Sir Pizza: This is a Key Biscayne jewel. Generations of Key Rats (the affectionate name given to residents) have been coming here after a game of golf or a day at the beach. As life-long residents of Miami, we have many fond memories of sharing a pizza with friends on the Key. Delicious thin crust pizza, you’ll love. Spoiler alert: The pizza comes in the traditional round shape, but sliced into tiny bite-sized squares. Trippy indeed.

Kebo Restaurant: For seafood there is only one place to go to in Key Biscayne. Kebo is a Spanish/Mediterranean establishment with a full menu of delicacies made for sharing – from tapas to paellas. Pair these tasty recipes from the old country with one of their many Spanish wine offerings, and it is the foundation of a great night out. Enjoy.

Favorite things to do in and around Key Biscayne:

Bill Baggs Florida State Park: What can’t you do at this historic location? Starting off as a safe haven for Indians and runaway slaves, the park is now one of South Florida’s most visited recreation areas. From primitive camping to mountain biking, Bill Baggs has dozens of experiences for you to jump into. Spend a day kayaking or wildlife watching – or just hike one of its many trails. Plus, you can experience one of the US’s most beautiful beaches.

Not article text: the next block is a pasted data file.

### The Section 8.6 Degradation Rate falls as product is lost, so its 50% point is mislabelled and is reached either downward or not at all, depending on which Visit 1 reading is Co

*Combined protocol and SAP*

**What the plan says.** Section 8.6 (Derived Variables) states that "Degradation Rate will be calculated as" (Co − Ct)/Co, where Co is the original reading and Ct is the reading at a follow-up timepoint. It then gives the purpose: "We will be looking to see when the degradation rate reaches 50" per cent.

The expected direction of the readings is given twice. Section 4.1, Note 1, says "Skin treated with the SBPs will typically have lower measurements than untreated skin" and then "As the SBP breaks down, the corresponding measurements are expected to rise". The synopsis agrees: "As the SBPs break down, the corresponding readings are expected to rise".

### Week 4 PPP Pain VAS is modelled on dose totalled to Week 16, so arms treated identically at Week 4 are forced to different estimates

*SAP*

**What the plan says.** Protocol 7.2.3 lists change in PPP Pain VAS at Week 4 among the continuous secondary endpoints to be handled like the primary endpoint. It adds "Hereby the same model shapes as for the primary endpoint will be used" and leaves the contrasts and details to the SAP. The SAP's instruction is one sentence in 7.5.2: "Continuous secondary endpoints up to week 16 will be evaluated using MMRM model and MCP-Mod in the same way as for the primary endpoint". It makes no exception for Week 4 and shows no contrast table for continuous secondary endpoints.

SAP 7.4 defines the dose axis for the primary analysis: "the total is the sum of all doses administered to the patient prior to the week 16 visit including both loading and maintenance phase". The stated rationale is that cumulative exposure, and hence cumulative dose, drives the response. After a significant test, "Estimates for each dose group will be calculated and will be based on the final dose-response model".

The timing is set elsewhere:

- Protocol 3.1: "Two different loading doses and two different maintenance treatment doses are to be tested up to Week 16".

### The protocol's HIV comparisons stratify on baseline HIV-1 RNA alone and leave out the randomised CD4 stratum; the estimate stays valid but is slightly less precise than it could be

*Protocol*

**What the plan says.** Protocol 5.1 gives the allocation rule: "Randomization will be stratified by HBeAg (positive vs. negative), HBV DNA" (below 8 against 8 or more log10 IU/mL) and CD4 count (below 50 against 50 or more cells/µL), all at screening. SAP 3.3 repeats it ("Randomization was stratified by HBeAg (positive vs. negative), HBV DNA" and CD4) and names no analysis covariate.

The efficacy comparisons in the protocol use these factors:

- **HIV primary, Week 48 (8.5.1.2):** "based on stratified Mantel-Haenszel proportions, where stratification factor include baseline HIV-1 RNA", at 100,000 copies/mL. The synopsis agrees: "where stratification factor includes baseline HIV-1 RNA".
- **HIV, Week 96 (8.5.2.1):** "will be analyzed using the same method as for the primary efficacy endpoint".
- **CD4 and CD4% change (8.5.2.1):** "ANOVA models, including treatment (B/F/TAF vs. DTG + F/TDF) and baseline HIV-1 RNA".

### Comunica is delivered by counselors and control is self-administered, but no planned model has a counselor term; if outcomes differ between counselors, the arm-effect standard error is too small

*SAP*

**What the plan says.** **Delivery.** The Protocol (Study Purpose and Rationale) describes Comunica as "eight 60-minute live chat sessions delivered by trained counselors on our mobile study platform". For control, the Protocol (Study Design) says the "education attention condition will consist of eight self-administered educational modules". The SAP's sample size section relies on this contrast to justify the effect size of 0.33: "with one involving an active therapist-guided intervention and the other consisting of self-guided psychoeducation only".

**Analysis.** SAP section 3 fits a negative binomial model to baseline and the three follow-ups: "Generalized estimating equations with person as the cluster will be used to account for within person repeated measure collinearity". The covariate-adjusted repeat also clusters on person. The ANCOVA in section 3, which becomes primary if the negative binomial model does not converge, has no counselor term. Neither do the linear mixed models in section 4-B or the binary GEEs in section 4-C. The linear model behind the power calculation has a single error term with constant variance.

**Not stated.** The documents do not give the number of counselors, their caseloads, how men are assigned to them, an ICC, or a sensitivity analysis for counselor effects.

Crandon Park Tennis Center: Key Biscayne is big on tennis, and it’s the home of the Sony Ericsson Open Tennis Tournament. But when the center is not besieged by the global tennis community and star athletes, you can use the center too! Twenty-seven courts, lessons for all ages and an activities-laden clubhouse make this a fun day outside.

Cape Florida Lighthouse: Built in 1825, burned down during the Second Seminole War in 1836, rebuilt and put back into service in 1846 – the Cape Florida Light has a history of surviving wars, fire, explosions, hurricanes – well you get the picture. Definitely worth a visit, especially to get an idea of pioneer life and the often tumultuous times that gave birth to the State of Florida.

Crandon Boulevard: Cozy restaurants and cafes, nature walks, and the beach breeze provide a low-key alternative to the often extravagant mainland and Miami Beach experiences. Enjoy a quite evening with family or someone special.

Key Biscayne Demographics

  • There are 13, 182 people living in Key Biscayne.
  • In 2000, 32.3% had children under the age of 18 living with them.
  • Median household income in the city is $86,599.

Distance to popular areas
South Beach: 14.4 miles
Design District: 11.6 miles
Midtown: 11.7 mile
Wynwood: 12.1 miles
Downtown Miami: 8.4 miles
Brickell City Center: 7.8 miles
Miami International Airport: 14.2 miles
Aventura Mall: 24.5 miles

Neighborhood Schools

Public schools
The Key Biscayne (K-8)
MAST Academy (6-12)
Ponce de Leon Middle School (6-8)
Coral Gables High School (9-12)

Private schools
St. Agnes Academy (Pre-k3 to 8)

Are you in love with Key Biscayne?

Email or call me (305.318.8557) to learn more, talk about what’s available and hopefully visit a few of these amazing homes. I can’t wait to show you around.